CAS 98/211 B v FINA

  • Neville Cox
Part of the ASSER International Sports Law Series book series (ASSER)


In August 1998, B (an Irish swimmer, Michelle Smith de Bruin) was suspended for 4 years by the respondent’s (FINA, swimming’s world governing body) anti-doping panel, having been found to have committed an offence—the use of substances and methods altering the integrity and validity of urine samples in doping control—contrary to FINA’s anti-doping regulations. On 2 September 1998, de Bruin submitted an appeal to CAS in which she challenged the findings of FINA’s Anti-doping Panel on various grounds and namely: that FINA’s Anti-doping Panel had failed to reach a decision in accordance with the appropriate burden and standard of proof; that the Chairman of FINA’s Anti-Doping Panel had exhibited substantial bias against her; that the individual anti-doping testers who had carried out the out-of-competition testing of her at her home, and which led to the stated “manipulation” charges, had lacked the authority to carry out “unannounced” tests; that, in any event, unannounced testing out-of-competition was not permitted under FINA’s then anti-doping rules; that the chain of custody of her urine sample had not been properly established by FINA such that CAS ought to have significant doubt as to whether the sample tested was in fact her sample and/or that her sample had been manipulated while on its way to or at the testing laboratory by an unknown third party. CAS dismissed the appeal. The CAS Panel rejected both the “compromised chain of custody” and the “third party manipulation” hypotheses advance by de Bruin. The CAS Panel found that FINA had discharged the burden of proof and met the requisite standard of proof. On the former, the CAS Panel reiterated that there was no doubt that the burden of proof lay upon the sports governing body to establish that a doping infraction had been committed and that the presumption of innocence operated in the athlete’s favour until the governing body had discharged that initial burden. On the latter, the CAS Panel reiterated that the requisite standard of proof required of the relevant anti-doping panel was less than the criminal standard but more than the ordinary civil standard, i.e. the “comfortable satisfaction” standard. Moreover, the CAS Panel held that in sitting as an appellate body which formed part of a wider appeals systems and which allowed it to hear the full merits of the dispute before it, that issues such as the fairness of the hearing before the tribunal of first instance “fade to the periphery”, i.e. any apparent defects in the hearing before FINA’s Anti-doping Panel, were to be considered cured by the de novo nature of the CAS hearing.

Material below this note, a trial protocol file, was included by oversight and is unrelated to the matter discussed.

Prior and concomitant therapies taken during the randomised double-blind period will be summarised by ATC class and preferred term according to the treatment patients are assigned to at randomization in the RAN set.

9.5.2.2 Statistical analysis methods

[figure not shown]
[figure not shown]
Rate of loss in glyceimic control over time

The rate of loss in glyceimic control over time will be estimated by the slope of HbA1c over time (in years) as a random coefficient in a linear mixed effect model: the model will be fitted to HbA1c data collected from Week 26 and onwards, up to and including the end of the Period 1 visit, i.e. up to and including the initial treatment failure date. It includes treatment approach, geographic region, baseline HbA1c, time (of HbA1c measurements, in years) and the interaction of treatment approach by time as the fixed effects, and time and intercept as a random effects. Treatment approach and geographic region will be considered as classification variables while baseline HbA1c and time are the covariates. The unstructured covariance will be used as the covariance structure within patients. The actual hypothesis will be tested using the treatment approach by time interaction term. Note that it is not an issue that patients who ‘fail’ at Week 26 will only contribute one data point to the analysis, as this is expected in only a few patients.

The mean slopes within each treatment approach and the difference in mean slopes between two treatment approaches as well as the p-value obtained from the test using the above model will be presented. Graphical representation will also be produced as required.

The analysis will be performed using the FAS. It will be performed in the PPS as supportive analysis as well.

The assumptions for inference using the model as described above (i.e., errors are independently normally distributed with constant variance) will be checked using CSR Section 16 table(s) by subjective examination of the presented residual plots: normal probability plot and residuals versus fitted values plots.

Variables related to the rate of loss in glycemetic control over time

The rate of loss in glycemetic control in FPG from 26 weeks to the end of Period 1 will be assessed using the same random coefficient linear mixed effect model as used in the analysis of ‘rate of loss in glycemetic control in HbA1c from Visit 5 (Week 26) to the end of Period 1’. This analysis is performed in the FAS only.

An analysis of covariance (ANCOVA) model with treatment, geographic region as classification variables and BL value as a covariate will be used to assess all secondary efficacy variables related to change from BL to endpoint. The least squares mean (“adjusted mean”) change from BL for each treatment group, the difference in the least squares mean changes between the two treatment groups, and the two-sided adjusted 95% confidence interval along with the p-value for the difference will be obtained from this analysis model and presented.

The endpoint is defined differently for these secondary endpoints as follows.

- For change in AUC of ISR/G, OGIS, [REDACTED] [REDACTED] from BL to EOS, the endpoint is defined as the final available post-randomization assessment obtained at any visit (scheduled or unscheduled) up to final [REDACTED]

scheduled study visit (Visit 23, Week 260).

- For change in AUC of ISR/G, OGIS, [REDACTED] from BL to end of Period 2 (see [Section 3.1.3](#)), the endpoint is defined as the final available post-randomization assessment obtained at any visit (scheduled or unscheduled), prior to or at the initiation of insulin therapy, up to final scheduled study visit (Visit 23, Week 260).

Fair Procedure Yellow Card Doping Case Appellate Body Doping Test 
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Copyright information

© T.M.C. ASSER PRESS, The Hague, The Netherlands, and the author(s) 2013

Authors and Affiliations

  1. 1.Professor of LawTrinity CollegeDublinIreland

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